It hit me like a brick. Another quilter and I did more unusual fabric work. The response to our “shares” was decidedly in the “lukewarm” category.

And I had begun to do more work in the “accepted style” of the group.

I left after the workshop, and never went back. My fellow fiber artists were a great bunch of people. But I was not willing to “tamp down” my vision in order to garner their praise.

Sometimes, our course changes. We find ourselves in pursuit of different goals. Or we find our own needs sublimated to the needs of the group.

Or we simply grow faster than the rest of the group. You may even outgrow your mentor. If our work fosters jealousy–if our work becomes more successful, attracts more notice–then professional jealousy might raise its ugly head.

It can feel even harder to leave this new tribe that gave us so much joy at first. In fact, it’s brutal.

But it has to be done, if you want your art to move forward.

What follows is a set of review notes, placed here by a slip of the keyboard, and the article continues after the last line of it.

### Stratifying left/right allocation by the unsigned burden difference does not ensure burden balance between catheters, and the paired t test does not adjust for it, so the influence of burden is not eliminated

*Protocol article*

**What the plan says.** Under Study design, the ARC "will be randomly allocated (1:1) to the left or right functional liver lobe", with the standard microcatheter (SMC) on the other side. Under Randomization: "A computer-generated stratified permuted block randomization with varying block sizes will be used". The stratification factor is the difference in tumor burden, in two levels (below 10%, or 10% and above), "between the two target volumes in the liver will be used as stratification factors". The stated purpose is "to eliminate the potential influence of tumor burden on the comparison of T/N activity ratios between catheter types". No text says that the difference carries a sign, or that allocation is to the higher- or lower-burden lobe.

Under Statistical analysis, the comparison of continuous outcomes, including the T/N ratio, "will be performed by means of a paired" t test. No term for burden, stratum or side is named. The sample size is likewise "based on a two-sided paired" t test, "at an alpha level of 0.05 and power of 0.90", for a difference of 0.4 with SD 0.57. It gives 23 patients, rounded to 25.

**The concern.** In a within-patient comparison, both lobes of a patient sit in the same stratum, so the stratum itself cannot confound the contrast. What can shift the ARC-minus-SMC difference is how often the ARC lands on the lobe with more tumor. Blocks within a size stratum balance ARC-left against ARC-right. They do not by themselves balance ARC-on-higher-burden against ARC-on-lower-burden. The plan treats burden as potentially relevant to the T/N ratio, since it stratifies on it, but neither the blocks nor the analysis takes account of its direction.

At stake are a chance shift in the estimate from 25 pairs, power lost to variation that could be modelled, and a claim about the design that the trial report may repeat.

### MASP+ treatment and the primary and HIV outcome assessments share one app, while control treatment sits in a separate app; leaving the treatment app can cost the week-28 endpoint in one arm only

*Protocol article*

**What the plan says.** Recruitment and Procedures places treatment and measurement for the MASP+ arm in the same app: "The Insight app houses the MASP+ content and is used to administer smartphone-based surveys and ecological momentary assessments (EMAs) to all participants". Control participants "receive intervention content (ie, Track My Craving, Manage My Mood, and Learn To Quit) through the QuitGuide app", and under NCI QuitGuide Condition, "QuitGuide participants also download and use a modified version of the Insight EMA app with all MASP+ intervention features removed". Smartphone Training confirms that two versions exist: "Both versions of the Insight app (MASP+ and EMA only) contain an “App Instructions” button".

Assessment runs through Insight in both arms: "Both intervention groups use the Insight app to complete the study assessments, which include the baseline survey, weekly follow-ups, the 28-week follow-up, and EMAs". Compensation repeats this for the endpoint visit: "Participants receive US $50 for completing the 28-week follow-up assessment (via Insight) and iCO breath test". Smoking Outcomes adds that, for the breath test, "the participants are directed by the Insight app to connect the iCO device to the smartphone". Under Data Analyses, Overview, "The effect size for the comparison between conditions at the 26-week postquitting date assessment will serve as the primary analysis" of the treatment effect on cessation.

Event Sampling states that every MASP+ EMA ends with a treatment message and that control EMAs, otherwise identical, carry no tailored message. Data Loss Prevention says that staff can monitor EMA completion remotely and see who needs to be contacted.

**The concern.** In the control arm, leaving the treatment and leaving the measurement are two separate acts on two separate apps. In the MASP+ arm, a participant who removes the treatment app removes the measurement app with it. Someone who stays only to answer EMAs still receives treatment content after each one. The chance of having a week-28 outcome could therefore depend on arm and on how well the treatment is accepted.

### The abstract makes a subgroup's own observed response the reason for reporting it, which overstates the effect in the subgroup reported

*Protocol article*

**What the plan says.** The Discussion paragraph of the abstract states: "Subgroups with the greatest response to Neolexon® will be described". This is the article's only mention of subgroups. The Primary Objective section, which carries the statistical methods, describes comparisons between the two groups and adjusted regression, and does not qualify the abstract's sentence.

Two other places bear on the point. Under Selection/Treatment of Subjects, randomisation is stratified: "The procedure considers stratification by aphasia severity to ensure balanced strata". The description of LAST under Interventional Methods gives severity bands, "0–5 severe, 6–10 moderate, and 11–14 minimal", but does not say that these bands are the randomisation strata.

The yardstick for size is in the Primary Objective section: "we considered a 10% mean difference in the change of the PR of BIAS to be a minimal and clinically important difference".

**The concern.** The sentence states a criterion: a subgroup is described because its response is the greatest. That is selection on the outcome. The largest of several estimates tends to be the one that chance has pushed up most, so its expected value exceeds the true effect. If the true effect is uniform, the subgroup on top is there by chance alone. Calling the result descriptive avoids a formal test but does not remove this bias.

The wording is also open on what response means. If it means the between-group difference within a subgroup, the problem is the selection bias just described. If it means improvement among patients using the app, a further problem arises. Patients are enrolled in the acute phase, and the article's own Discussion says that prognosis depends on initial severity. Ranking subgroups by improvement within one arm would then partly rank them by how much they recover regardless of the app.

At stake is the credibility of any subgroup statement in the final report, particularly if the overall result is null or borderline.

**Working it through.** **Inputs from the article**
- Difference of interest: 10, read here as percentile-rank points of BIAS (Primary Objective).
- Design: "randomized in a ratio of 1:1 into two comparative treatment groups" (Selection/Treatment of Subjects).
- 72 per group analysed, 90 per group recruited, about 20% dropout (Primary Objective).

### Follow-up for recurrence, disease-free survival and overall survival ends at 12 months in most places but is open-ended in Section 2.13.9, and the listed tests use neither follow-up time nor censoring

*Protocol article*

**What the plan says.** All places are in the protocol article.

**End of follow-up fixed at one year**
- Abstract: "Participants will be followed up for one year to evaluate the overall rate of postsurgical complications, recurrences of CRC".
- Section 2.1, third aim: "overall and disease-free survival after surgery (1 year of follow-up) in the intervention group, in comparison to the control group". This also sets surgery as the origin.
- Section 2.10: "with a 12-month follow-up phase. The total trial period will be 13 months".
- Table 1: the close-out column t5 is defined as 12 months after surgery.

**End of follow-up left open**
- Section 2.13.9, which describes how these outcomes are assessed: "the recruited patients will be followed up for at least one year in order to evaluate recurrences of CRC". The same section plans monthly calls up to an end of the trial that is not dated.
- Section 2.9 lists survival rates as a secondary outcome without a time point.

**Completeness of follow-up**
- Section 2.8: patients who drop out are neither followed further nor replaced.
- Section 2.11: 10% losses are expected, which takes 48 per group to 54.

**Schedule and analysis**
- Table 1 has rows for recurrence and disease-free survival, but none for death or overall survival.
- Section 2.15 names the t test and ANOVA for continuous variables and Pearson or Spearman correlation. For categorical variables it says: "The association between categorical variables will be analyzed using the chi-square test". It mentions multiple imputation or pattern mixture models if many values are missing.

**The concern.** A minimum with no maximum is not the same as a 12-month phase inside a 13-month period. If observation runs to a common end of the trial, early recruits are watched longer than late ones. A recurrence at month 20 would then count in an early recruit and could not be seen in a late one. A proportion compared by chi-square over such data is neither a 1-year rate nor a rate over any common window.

You cannot control the feelings of others. You can make yourself, and your work, as small and mundane as you can. But if someone is determined to nibble you, nothing can stop them.

Take heart in this knowledge:

This group served your needs for awhile. Enough for you to gain confidence, and to take a step forward.

And you will find another tribe. It may take awhile. But your peers are out there.

Consider that they may not even be working in the same medium. They may not even be visual artists. They may not be “artists” at all.

As long as they share the same values, or can support and challenge you in constructive ways, you can benefit from their company.

It may even be time for you to walk alone. Just for awhile.

Just long enough to really hear what your own heart is saying.

TEN MYTHS ABOUT ARTISTS #14: Artists Don’t Care What Other People Think

MYTH: Real artists have the courage of their convictions. They don’t care what other people think.
REALITY: Oh, it’s sad, but we care very very much what you think!

This is a myth that started out as “Real artists are loners”. Well, some are, and some aren’t. It’s that simple.

But it quickly got tangled into another myth we hold about artists, one that gets pretty jumbled. So bear with me as I untangle some of the threads.